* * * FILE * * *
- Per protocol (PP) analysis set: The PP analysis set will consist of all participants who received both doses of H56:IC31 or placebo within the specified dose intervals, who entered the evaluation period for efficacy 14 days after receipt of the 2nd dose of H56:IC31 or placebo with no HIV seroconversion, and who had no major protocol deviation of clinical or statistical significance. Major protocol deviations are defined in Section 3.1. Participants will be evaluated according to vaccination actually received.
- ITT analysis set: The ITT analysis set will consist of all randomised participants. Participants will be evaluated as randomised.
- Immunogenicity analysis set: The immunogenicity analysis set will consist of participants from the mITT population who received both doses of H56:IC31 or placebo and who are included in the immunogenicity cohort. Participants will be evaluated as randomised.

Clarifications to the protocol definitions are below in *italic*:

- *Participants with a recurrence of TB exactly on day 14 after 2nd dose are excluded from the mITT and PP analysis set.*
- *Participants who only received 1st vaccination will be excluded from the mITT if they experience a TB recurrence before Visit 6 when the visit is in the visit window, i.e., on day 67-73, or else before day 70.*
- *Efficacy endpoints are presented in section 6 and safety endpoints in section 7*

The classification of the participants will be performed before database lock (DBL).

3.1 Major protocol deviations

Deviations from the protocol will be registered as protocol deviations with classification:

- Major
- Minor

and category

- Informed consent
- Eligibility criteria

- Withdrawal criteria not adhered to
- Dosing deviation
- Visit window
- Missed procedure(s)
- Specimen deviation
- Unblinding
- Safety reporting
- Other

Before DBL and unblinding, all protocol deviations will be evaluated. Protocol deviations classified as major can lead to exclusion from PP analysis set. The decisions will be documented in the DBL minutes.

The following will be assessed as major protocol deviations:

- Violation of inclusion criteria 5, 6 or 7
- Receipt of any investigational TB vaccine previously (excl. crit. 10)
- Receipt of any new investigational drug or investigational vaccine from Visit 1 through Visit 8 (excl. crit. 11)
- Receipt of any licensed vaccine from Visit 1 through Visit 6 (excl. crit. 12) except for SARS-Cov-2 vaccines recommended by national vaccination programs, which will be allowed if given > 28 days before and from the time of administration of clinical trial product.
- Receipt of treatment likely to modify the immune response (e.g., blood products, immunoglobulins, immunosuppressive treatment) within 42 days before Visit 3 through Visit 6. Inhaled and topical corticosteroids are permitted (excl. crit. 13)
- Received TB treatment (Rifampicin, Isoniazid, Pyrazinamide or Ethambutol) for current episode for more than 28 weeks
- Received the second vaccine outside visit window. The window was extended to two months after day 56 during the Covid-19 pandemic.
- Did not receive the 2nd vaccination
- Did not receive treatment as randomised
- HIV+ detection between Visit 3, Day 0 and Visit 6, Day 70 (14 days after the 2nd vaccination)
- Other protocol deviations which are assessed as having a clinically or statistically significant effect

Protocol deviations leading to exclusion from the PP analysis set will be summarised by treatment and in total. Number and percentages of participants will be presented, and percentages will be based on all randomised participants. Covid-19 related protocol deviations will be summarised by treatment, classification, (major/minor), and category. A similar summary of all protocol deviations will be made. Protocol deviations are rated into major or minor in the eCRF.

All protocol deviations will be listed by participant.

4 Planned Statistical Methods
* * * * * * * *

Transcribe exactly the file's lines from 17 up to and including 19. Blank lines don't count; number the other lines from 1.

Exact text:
- Dosing deviation
- Visit window
- Missed procedure(s)